17-pounder QF Towed Anti-Tank Gun, 57th Bty, 1st AT Regt, RCA, Campobasso, Italy, 25 Oct 1943.  (Library and Archives Canada Photo, MIKAN No. 3599876)

17-pounder QF Towed Anti-Tank Gun, LCol D.V. Currie VC Armoury, 1215 Main St N.  

In June 1947, Canada had 149 17-pounder QF Towed Anti-Tank Guns in service.  These guns served until 1952, when they were offered to NATO.  Those remaining in 1959 were scrapped or became part of war memorials including at least 28 that have been found and documented on these web pages.

RCA CMP FAT, 25-pounder, Caen, France, 17 Aug 1944.  (Library and Archives Canada Photo, MIKAN No. 3192329), and, 25-pounder, 1st Regiment, Royal Canadian Horse Artillery near Cattolica, Italy, 9 September 1944.  (Library and Archives Canada Photo, MIKAN No. 3533088)

 (Photos courtesy of Clive Prothero-Brooks)

25-pounder Field Gun Mk 1, (Reg. No. L 2932), no muzzle brake, painted No. 44, LCol D.V. Currie VC Armoury1215 Main St N.  On loan to the Saskatchewan Dragoons from the RCA Museum, CFB Shilo, Manitoba.

105-mm C1 Howitzer, RCHA.  (Library and Archives Canada Photo, MIKAN No. 4235720)

105-mm C1 Howitzer, CDN No. unknown.  LCol D.V. Currie VC Armoury1215 Main St N.

155-mm C1 (M1A2) Medium Howitzer, aka M114, manufactured at Sorel Industries Limited in Quebec.  (Library and Archives Canada Photo, MIKAN No. 4235872) 

155-mm C1 (M1A2) Medium Howitzer, aka M114, manufactured at Sorel Industries Limited in Quebec, Queen Elizabeth II cypher.  CFR 34458.  The carriage plate reads: CARR. HOW. 155MM M1A2 CDN. SOREL INDUSTRIES LTD. CANADA (year TBC), REG. NO. CDN 173, INSP (symbol).  LCol D.V. Currie VC Armoury, 1215 Main St. N,

Ponteix

Replica Anti-Tank Gun.  This gun is mounted on a cairn at the Royal Canadian Legion Branch No. 297, Centre Street, Railway Avenue.  Dedicated on 22 September 1981.

Regina

 (City of Regina Archives, the Early Years, RPL Photo Collection, CORA-RPL-B-88a, ca. 1923)

German First World War 7.7-cm Feldkanone 16 (7.7-cm FK 16), possibly (Serial Nr. 60), captured by the 46th Battalion (South Saskatchewan), 10th Infantry Brigade, 4th Canadian Division of the Canadian Expeditionary Force (CEF), on 1 Nov 1918 between Aulnoy and Valenciennes, France.  This gun stands on the left flank of the Soldier’s Cemetery cenotaph.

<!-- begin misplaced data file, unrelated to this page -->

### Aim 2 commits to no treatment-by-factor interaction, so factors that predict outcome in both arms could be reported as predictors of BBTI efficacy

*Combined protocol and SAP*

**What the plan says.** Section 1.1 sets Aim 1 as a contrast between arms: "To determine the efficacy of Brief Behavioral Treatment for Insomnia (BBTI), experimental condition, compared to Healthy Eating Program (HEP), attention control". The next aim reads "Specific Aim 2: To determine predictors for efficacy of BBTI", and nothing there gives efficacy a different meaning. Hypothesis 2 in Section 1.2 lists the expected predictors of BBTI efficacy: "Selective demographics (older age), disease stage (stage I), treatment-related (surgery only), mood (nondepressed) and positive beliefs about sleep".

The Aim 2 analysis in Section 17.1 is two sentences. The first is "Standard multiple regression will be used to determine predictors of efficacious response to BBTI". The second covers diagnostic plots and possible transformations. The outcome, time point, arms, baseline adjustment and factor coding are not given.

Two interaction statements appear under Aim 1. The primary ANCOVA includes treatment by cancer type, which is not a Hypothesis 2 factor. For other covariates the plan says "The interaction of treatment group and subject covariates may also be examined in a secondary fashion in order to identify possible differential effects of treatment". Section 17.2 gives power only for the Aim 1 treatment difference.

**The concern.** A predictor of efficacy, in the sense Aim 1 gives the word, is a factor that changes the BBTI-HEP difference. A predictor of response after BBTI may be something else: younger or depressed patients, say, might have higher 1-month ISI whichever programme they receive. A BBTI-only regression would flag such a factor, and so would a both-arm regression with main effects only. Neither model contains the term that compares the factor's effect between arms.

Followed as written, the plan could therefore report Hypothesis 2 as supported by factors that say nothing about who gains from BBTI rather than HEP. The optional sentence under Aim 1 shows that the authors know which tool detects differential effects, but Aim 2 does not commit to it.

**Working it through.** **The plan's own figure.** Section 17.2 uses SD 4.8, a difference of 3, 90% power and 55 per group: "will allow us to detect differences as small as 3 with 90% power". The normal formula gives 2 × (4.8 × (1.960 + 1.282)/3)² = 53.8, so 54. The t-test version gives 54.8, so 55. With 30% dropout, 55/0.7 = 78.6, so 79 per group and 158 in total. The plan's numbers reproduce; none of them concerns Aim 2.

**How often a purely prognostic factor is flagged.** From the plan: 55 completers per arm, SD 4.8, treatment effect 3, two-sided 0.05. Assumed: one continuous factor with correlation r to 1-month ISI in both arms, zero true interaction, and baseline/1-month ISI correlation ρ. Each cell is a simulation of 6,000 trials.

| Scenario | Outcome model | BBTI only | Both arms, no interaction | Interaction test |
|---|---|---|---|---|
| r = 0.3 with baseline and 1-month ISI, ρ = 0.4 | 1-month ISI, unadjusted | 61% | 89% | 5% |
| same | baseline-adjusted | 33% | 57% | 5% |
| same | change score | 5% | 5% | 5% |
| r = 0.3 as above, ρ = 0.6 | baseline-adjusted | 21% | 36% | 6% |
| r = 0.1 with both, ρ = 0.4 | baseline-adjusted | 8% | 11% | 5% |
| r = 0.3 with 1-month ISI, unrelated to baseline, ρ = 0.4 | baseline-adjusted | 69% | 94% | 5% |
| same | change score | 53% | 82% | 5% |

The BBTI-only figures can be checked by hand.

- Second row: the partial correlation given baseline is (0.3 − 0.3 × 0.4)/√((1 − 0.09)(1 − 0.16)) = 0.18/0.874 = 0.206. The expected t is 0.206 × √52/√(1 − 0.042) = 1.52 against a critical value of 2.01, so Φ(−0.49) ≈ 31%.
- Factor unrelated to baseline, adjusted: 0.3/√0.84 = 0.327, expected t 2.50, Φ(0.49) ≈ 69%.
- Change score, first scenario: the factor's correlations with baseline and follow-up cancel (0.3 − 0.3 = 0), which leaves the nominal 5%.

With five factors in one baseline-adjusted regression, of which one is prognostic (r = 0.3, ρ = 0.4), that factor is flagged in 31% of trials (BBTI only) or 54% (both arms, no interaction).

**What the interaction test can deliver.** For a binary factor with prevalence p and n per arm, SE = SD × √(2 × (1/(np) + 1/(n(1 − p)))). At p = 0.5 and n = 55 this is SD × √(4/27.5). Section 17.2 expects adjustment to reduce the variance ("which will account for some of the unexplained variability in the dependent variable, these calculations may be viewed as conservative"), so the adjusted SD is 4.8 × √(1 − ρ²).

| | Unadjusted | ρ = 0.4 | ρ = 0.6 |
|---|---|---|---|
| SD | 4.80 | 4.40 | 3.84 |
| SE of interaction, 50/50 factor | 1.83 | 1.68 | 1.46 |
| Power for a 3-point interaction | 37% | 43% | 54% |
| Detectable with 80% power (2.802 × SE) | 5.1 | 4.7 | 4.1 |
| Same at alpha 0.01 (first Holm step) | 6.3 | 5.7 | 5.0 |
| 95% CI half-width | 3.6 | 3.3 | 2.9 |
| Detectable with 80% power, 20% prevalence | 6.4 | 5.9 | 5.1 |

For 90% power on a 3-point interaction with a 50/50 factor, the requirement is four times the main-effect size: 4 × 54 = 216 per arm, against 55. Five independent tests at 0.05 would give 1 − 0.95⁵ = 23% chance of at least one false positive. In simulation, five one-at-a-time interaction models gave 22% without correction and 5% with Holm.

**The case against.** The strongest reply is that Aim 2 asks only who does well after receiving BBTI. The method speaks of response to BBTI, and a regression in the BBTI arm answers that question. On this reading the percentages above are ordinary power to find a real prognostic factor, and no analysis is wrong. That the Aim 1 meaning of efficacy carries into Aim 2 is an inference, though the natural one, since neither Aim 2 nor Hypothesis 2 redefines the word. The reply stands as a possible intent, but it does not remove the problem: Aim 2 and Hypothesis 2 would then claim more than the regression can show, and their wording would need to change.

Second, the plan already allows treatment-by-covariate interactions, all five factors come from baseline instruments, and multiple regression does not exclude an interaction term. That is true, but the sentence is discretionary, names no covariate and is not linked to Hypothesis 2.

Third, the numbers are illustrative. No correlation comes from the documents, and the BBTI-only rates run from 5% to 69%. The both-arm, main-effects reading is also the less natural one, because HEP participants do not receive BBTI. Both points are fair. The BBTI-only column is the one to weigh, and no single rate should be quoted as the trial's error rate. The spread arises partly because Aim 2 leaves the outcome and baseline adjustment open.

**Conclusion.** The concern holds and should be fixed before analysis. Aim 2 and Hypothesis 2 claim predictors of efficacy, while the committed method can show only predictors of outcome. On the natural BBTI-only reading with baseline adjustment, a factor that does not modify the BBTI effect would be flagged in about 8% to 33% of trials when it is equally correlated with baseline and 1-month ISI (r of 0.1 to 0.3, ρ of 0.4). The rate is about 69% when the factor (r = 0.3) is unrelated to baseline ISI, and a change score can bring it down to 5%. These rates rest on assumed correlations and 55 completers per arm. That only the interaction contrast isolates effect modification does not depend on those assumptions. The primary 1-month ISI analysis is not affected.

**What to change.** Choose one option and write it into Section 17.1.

German First World War 7.7-cm Feldkanone 16 (7.7-cm FK 16), possibly (Serial Nr. 2666) TBC, captured by the 46th Battalion (South Saskatchewan), 10th Infantry Brigade, 4th Canadian Division of the Canadian Expeditionary Force (CEF), on 1 Nov 1918 Northeast of Mount Houy, North of the Famars -Valenciennes Road, France.  This gun stands on the right flank of the Soldier’s Cemetery cenotaph.

Regina, 10th Field Artillery Regiment, RCA

The 10th Field Artillery Regiment, Royal Canadian Artillery is a Primary Reserve Royal Canadian Artillery (RCA) regiment of 38 Canadian Brigade Group.  The Regiment currently draws people from the Regina and Yorkton area.  Sub units include 18th Field Battery (Regina) and 64th Field Battery (Yorkton).

Regina Armoury

17-pounder QF Towed Anti-Tank Gun, Regina Armoury.  The RCA held 138 of these guns.

25-pounder Field Gun, Regina Armoury.

155-mm C1 (M1A2) Medium Howitzer, aka M114, manufactured by Sorel Industries Limited, Quebec.  (Library and Archives Canada Photo, MIKAN No. 4235877)

155-mm C1 (M1A2) Medium Howitzer, aka M114, depending on whether the gun was manufactured at Sorel or in the US, to be established when the serial number is confirmed.  Regina Armoury.

Regina, RCMP Heritage Centre, 5907 Dewdney Avenue.

Bronze 6-pounder 5-1/2-cwt Smoothbore Muzzleloading Gun, weight 5---- (560+ lbs), F.K. Kinman (Francis Kinman), (Serial No. 565), King George III cypher.  Abandoned at Victoria Harbour in 1832, recovered in 1942 by the RCMP patrol vessel St. Roch.

Bronze Royal or 5-1/2-inch Smoothbore Muzzleloading Mortar, weight 1-1-9 (129 lbs), (Serial No. 5456), F.M. Eardley-Wilmot (Superintendant of the Royal Gun Factory at Woowich, England, between 1855 and 1859), 1859.  This mortar is in storage with the RCMP Historical Collections Unit at the RCMP Heritage Centre.

Bronze Royal or 5-1/2-inch Smoothbore Muzzleloading Mortar, weight unknown, (Serial No. 5588), F.M. Eardley-Wilmot (Superintendant of the Royal Gun Factory at Woowich, England, between 1855 and 1859).  This mortar was transferred to Fort Walsh on 12 June 1947.  It may have gone into storage in 1973, but its precise location is to be confirmed.

Cast Iron 3-pounder Muzzleloading Rifle, weight 1-3-6 (202 lbs), 1880, RGF No. 447 IV, mounted on a field carriage with limber.  Outside Drill Hall.  This gun may be a 7-pounder - to be confirmed.

Cast Iron 6-pounder Muzzleloading Rifle, weight unknown, mounted on a wood field carriage with limber.  Not on record in the RCMP files, location to be confirmed.

Bronze 7-pounder 3-cwt Muzzleloading Rifle, (Serial No. 318).  This gun was brought to Prince Albert in 1885 for use by the NWMP during the North-West Rebellion under Superintendent Leif Newry Fitzroy Crozier.  The gun was a re-bored SBML altered in the 1860s to an RML 7-pounder with a 200-pound barrel capable of firing a variety of ordnance.

These guns were used as mountain guns in India then later taken into service with the Royal Navy.  In 1870 six 7-pounders were sent to Canada for use in the Red River Expedition which consisted of British regular soldiers and Canadian militia led by British Colonel Garnet Wolseley.  Wolseley’s force was equipped with four of the six 7-pounders and about 800 rounds of ammunition.  From the base at Prince Arthur’s Landing (now Thunder Bay), two guns continued on to Fort Garry (now Winnipeg), where they were later turned over to the militia. The two guns remaining at the landing were returned to Québec when the expedition returned.  Doug Knight.